Castle High remembers beloved volleyball coach, teacher and mentor who died suddenly

Castle High remembers beloved volleyball coach, teacher and mentor who died suddenly

KANEOHE, OAHU (HawaiiNewsNow) - Members of the Castle High School community are mourning the sudden death of a beloved longtime volleyball coach, teacher and mentor who died Monday at a very young age.

Several hundred people gathered Monday night at Windward Missionary Church in Kaneohe to remember Danell Yanagida, who was fondly referred to as "Coach Nell."

The Castle High School girls' volleyball team still practiced Monday afternoon, just hours after Yanagida, their head junior varsity coach, died. She was only 33 years old and was also an assistant coach for the boys' varsity volleyball team.

Friends said Yanagida had difficulty breathing Friday and was hospitalized, suffering from severe hypertension and high blood pressure and died at midday Monday.

"She was like a mom to me," said Castle volleyball player Teila Kapihe, a sophomore, who is a middle blocker, the same position Yanagida played when she attended Castle. "She took me under her wing because last year I was the only freshman on varsity and everything was kind of new to me."

Yanagida had deep roots at Castle, the school she graduated from in 1999. She has coached girls and boys volleyball there for the 15 years since her graduation.

"She is the program, actually, she works here, she does all the paperwork," Kapihe said. "She puts all of our needs, actually before her needs, she makes sure everything is taken care of and she's there on and off the court."

Castle Lady Knights' Head Girls Volleyball Coach Grant Tolentino coached Yanagida who played on the varsity team when she was a student at Castle. He said her sudden death leaves an irreplaceable loss.

"She's like a daughter to me, you know, and I lost a family member. You know, I didn't lose a faculty member or an assistant coach, I lost a daughter today," Tolentino said.

"She wore so many hats," Tolentino recalled. "When we needed a doctor, she was the doctor. When we needed a clown, she was the clown. When we needed things organized, she was it. When we needed a treasurer to raise money, she was it. When we needed food on our travels, she was the cook."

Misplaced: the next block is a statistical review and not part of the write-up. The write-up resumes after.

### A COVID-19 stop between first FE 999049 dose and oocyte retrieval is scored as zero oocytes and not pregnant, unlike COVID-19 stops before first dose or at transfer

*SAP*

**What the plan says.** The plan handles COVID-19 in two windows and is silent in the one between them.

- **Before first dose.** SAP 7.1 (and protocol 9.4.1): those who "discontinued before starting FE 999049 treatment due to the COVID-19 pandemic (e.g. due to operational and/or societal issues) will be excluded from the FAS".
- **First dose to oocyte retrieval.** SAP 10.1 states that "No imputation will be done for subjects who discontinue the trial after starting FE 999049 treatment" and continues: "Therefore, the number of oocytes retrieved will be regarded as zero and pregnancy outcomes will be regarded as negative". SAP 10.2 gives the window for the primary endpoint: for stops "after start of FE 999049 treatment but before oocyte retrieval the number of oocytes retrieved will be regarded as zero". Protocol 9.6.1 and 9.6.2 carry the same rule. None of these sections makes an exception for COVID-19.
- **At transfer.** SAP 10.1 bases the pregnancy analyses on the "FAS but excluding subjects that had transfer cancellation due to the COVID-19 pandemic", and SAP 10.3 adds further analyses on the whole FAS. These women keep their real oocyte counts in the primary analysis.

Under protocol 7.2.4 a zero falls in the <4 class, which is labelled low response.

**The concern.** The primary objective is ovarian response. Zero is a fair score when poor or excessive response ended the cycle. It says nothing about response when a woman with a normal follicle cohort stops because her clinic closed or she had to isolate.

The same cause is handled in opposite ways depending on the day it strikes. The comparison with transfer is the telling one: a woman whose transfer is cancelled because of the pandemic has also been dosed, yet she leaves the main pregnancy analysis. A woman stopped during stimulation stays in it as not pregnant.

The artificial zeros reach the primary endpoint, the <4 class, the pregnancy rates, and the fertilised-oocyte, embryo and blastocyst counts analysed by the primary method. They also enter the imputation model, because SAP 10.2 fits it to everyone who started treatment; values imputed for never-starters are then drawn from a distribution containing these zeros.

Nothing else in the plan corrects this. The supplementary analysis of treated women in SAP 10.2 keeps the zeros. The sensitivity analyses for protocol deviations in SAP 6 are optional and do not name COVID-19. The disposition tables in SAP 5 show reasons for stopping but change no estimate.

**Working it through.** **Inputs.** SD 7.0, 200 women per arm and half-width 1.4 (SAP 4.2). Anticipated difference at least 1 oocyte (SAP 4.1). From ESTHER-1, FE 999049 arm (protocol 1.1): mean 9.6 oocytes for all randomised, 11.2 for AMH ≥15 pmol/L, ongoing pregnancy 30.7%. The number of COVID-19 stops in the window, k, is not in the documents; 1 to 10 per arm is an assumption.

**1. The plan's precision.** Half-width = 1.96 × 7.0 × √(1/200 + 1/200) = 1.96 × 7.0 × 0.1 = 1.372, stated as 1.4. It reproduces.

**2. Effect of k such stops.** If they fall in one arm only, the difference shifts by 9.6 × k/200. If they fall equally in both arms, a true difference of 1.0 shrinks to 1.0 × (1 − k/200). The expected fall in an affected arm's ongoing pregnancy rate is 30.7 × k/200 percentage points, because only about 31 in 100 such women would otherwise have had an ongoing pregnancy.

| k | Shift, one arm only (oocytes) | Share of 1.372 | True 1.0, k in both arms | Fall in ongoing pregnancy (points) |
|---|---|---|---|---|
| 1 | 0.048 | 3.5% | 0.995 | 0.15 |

Yanagida was also an educational assistant at Castle and taught in the same special education classroom as her sister Dona.

Monday afternoon, school officials met with the volleyball team in Castle's library to tell them Yanagida had died and offer them counseling and support. After school, the team, teachers and staff gathered in the gymnasium to talk about their beloved friend and mentor.

"She will definitely be missed," said Castle volleyball player Tileree Johnson, a junior. "She's touched a lot of people and she's inspired me to do my best. She's pushed me to the brink a lot but she's definitely loved and cared for all of us."

Then the team suited up for practice and later traveled to nearby Kalaheo High School for a scrimmage.

"Coach Nell would have wanted us to move on and move forward," Tolentino said. "She always told us to 'Just suck it up' and that's what we did today."

Tolentino said a pastor who's the father of a team member met with the players to talk about grief and healing Monday and "faculty, counselors and coaches are standing behind them to help them through this."

Tolentino said parents of his team members were hit so hard by her hospitalization they called him, texted him and showed up at his house to express their love for her.

Supporters originally planned Monday night's service as a prayer vigil while Yanagida was still alive in the hospital, but when she died Monday, they decided to gather anyway to remember and memorialize their beloved coach, mentor and friend.

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